Old-boots - not the actual ones though As so often happens an article in Mondays Lloyd's List caused me to ponder. The article was headlined, "Viking Islay master ‘failed in his duty of care' ". I quote directly from the article concerning the actions of some of the crew that lead to their deaths:

"The three men successively entered the vessel’s chain locker before
collapsing due to depleted oxygen in the enclosed space. At issue is
whether the crew members were made aware that the chain locker was a
dangerous place to go, whether they were aware the chain locker had to
be adequately vented before entry and why no tests were made of oxygen
levels in the locker."

The stupid thing of course is that the crew were entering the locker merely to fasten the hanging chain to prevent it from knocking on the side of the locker and keeping some of the crew awake. 

The basis of the Crown's case was that the Master owed a duty of care to the crew to ensure they were not exposed to risk.The article doesn't mention a verdict so I assume that the case is ongoing.  Of course the Master does have a duty of care to the crew, as I recall it's crew, ship and then cargo. I won't offer an opinion on the Masters action or lack thereof, I'm sure that he's suffering in his own hell.

Undoubtedly there is a confined space entry protocol in the ship managers safety management system that was ignored. Was there a warning about oxidisation in the procedure? Was not the Master or the first two crewmen aware of oxidisation in  a chain locker (or with many cargoes)?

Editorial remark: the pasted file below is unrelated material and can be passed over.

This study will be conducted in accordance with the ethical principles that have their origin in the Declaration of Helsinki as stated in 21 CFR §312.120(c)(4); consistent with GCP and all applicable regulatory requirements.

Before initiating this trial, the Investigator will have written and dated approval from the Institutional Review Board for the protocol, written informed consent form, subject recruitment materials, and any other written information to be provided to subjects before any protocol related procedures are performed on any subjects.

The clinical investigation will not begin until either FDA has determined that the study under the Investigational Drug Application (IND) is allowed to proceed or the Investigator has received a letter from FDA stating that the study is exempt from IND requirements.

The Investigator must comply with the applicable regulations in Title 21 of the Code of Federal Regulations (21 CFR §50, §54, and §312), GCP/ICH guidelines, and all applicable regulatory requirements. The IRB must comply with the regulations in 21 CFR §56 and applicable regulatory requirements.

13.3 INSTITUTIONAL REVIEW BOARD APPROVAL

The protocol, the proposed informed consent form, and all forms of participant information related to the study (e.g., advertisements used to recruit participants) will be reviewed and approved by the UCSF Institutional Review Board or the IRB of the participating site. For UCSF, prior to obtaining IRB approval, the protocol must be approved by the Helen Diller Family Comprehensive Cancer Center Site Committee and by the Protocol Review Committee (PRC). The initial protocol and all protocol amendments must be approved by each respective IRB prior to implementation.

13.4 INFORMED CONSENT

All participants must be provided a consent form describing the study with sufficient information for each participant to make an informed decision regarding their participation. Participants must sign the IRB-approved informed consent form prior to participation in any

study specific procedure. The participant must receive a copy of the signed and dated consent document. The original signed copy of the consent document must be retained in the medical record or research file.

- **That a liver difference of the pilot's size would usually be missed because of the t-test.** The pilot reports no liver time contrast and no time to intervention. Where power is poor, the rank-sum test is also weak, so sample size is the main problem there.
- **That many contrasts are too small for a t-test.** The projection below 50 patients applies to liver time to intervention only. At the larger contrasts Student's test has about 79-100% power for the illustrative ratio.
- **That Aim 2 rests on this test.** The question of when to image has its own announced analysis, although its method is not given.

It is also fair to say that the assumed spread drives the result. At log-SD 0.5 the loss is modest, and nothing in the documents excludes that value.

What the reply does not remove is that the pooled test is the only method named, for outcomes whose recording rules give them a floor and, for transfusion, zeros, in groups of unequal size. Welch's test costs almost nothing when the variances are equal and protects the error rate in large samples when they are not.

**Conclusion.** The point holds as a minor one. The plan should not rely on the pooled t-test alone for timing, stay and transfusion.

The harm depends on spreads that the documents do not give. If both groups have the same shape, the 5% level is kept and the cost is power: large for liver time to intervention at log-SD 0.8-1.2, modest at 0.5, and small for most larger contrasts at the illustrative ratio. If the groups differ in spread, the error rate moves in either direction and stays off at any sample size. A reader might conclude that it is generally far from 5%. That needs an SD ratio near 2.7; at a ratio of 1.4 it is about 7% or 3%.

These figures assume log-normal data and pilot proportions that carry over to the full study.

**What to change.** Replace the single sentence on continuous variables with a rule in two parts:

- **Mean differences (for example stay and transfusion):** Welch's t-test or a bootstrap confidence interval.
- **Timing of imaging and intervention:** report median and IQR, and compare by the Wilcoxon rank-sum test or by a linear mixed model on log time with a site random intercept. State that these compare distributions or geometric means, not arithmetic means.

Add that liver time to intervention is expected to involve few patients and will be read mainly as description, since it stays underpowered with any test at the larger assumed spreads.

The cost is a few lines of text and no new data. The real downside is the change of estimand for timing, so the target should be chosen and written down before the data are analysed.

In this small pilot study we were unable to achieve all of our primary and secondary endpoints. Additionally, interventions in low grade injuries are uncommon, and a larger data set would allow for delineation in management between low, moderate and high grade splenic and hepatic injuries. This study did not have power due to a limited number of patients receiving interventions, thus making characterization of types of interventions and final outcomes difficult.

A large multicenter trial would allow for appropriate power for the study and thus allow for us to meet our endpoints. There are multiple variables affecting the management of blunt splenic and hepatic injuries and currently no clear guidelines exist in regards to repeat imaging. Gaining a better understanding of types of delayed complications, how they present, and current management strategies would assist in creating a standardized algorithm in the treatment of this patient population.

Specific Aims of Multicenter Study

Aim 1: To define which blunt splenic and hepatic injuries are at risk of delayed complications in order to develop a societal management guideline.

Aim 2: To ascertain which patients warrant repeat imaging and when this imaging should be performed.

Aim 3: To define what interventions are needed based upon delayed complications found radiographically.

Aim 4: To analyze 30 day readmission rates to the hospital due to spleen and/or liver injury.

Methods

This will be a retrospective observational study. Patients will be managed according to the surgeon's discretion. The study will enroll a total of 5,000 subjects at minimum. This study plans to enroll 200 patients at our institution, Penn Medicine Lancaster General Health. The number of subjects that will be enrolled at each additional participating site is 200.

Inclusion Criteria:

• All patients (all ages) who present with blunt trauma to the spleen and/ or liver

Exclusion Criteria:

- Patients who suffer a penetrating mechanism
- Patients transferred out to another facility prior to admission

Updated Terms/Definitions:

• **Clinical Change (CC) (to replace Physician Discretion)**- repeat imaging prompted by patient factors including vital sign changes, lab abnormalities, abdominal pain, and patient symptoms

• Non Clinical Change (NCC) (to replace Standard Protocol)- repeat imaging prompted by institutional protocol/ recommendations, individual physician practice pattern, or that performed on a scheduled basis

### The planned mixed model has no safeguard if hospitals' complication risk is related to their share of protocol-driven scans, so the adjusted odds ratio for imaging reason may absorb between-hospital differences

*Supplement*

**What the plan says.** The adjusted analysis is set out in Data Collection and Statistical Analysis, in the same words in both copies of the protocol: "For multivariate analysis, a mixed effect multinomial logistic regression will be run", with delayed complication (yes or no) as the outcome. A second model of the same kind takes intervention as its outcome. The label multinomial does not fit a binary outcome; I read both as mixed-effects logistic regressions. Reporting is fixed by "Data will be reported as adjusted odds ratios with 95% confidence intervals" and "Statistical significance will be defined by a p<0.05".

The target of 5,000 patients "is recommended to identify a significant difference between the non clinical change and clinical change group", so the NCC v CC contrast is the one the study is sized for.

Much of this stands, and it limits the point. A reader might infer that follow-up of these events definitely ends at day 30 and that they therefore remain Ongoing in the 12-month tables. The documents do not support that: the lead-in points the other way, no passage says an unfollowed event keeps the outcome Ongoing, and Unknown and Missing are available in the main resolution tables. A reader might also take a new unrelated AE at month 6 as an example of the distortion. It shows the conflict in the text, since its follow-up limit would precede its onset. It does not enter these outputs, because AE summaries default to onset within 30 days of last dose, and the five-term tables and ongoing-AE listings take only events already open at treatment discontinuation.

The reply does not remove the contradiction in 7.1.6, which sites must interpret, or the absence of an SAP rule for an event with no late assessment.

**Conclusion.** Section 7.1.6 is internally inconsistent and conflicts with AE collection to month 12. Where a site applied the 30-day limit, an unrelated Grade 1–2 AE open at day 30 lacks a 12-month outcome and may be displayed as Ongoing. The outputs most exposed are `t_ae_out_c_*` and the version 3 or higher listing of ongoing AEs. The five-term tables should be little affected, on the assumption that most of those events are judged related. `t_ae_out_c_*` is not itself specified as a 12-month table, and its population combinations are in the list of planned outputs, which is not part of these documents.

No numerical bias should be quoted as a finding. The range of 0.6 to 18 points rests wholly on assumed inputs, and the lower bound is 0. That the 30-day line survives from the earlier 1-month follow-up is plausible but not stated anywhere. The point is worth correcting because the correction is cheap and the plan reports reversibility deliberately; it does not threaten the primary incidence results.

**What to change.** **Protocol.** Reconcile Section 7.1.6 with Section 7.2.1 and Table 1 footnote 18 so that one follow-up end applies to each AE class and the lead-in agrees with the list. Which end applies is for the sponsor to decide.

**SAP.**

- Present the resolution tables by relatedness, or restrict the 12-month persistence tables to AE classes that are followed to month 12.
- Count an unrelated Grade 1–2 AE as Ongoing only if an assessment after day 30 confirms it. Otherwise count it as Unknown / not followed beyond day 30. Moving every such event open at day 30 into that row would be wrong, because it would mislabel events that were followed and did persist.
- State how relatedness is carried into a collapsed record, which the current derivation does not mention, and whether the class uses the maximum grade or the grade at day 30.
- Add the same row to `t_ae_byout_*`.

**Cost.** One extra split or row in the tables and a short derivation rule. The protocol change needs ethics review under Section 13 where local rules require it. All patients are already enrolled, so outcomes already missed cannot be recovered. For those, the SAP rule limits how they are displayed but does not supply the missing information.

Sadly I was witness to a similar accident when I was at sea, though I was a supernumerary on the ship.In that incident and in this one what distresses me the most is that besides the Masters ignorance (in both incidents) there were at least 3 other people involved who either were ignorant or ignored the procedures and the dangers of entering a compartment that had been closed for some time.

One of the most powerful tools in improving safety on a ship is getting
the crew to have a duty of care towards each other, it's way more
effective than written procedures or a knowledgeable Master. Did anyone
else know they were going to go into the chain locker? If so, did it
not strike anyone that this was a danger?

We had an incident in Australia that illustrates the point very neatly. A sailor on a FSO had a pair of work boots that were basically a few scraps of leather held together by laces. It became a running joke amongst the crew about just how bad the boots were. It all came to grief eventually, one day the particular seafarer was transferring from a boat to the loading buoy to do some servicing and of course twisted his ankle. At the time we were desperately trying to improve our not very impressive LTI rate and while the injury was relatively minor it was a setback we could have done without.

We did get some value out of the incident though, it became an excellent object lesson in how safety on board is everyone's responsibility and unless everyone is involved the results can be painful or even tragic.